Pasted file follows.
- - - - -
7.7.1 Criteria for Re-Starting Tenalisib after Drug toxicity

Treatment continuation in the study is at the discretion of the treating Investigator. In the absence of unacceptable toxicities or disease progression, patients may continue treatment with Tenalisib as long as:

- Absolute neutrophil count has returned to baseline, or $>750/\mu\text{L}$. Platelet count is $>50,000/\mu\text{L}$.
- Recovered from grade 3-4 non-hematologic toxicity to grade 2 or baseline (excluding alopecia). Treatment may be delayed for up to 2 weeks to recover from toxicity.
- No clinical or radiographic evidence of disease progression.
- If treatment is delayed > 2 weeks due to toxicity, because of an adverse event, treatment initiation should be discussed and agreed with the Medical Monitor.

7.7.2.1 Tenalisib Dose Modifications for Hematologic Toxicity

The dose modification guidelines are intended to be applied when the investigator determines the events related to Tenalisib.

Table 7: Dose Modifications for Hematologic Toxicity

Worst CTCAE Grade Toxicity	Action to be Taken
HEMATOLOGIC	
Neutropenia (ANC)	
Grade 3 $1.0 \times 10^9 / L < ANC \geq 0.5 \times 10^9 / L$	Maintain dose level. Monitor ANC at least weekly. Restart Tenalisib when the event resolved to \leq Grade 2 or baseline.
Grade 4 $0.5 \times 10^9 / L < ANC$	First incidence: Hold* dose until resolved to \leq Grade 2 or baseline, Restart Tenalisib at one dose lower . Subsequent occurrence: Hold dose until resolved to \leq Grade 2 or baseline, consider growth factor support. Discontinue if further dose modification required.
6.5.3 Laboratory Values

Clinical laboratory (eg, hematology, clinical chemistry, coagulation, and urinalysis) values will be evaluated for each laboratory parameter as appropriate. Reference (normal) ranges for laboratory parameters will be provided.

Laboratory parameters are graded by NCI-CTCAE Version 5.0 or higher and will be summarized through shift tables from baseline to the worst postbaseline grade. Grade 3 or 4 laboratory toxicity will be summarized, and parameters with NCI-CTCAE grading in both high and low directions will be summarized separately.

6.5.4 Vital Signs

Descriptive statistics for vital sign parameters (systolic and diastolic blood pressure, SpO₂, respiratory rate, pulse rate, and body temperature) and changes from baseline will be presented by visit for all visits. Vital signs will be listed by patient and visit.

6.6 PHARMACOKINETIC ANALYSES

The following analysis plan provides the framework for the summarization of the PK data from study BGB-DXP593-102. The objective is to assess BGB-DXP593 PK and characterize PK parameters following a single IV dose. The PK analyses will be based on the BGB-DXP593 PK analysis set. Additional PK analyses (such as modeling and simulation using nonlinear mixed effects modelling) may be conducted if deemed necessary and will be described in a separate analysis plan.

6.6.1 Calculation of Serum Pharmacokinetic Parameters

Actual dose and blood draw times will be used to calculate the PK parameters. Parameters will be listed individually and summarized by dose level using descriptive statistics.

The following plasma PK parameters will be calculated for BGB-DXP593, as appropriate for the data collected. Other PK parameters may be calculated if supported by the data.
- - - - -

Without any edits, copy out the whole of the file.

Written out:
7.7.1 Criteria for Re-Starting Tenalisib after Drug toxicity

Treatment continuation in the study is at the discretion of the treating Investigator. In the absence of unacceptable toxicities or disease progression, patients may continue treatment with Tenalisib as long as:

- Absolute neutrophil count has returned to baseline, or $>750/\mu\text{L}$. Platelet count is $>50,000/\mu\text{L}$.
- Recovered from grade 3-4 non-hematologic toxicity to grade 2 or baseline (excluding alopecia). Treatment may be delayed for up to 2 weeks to recover from toxicity.
- No clinical or radiographic evidence of disease progression.
- If treatment is delayed > 2 weeks due to toxicity, because of an adverse event, treatment initiation should be discussed and agreed with the Medical Monitor.

7.7.2.1 Tenalisib Dose Modifications for Hematologic Toxicity

The dose modification guidelines are intended to be applied when the investigator determines the events related to Tenalisib.

Table 7: Dose Modifications for Hematologic Toxicity

Worst CTCAE Grade Toxicity	Action to be Taken
HEMATOLOGIC	
Neutropenia (ANC)	
Grade 3 $1.0 \times 10^9 / L < ANC \geq 0.5 \times 10^9 / L$	Maintain dose level. Monitor ANC at least weekly. Restart Tenalisib when the event resolved to \leq Grade 2 or baseline.
Grade 4 $0.5 \times 10^9 / L < ANC$	First incidence: Hold* dose until resolved to \leq Grade 2 or baseline, Restart Tenalisib at one dose lower . Subsequent occurrence: Hold dose until resolved to \leq Grade 2 or baseline, consider growth factor support. Discontinue if further dose modification required.
6.5.3 Laboratory Values

Clinical laboratory (eg, hematology, clinical chemistry, coagulation, and urinalysis) values will be evaluated for each laboratory parameter as appropriate. Reference (normal) ranges for laboratory parameters will be provided.

Laboratory parameters are graded by NCI-CTCAE Version 5.0 or higher and will be summarized through shift tables from baseline to the worst postbaseline grade. Grade 3 or 4 laboratory toxicity will be summarized, and parameters with NCI-CTCAE grading in both high and low directions will be summarized separately.

6.5.4 Vital Signs

Descriptive statistics for vital sign parameters (systolic and diastolic blood pressure, SpO₂, respiratory rate, pulse rate, and body temperature) and changes from baseline will be presented by visit for all visits. Vital signs will be listed by patient and visit.

6.6 PHARMACOKINETIC ANALYSES

The following analysis plan provides the framework for the summarization of the PK data from study BGB-DXP593-102. The objective is to assess BGB-DXP593 PK and characterize PK parameters following a single IV dose. The PK analyses will be based on the BGB-DXP593 PK analysis set. Additional PK analyses (such as modeling and simulation using nonlinear mixed effects modelling) may be conducted if deemed necessary and will be described in a separate analysis plan.

6.6.1 Calculation of Serum Pharmacokinetic Parameters

Actual dose and blood draw times will be used to calculate the PK parameters. Parameters will be listed individually and summarized by dose level using descriptive statistics.

The following plasma PK parameters will be calculated for BGB-DXP593, as appropriate for the data collected. Other PK parameters may be calculated if supported by the data.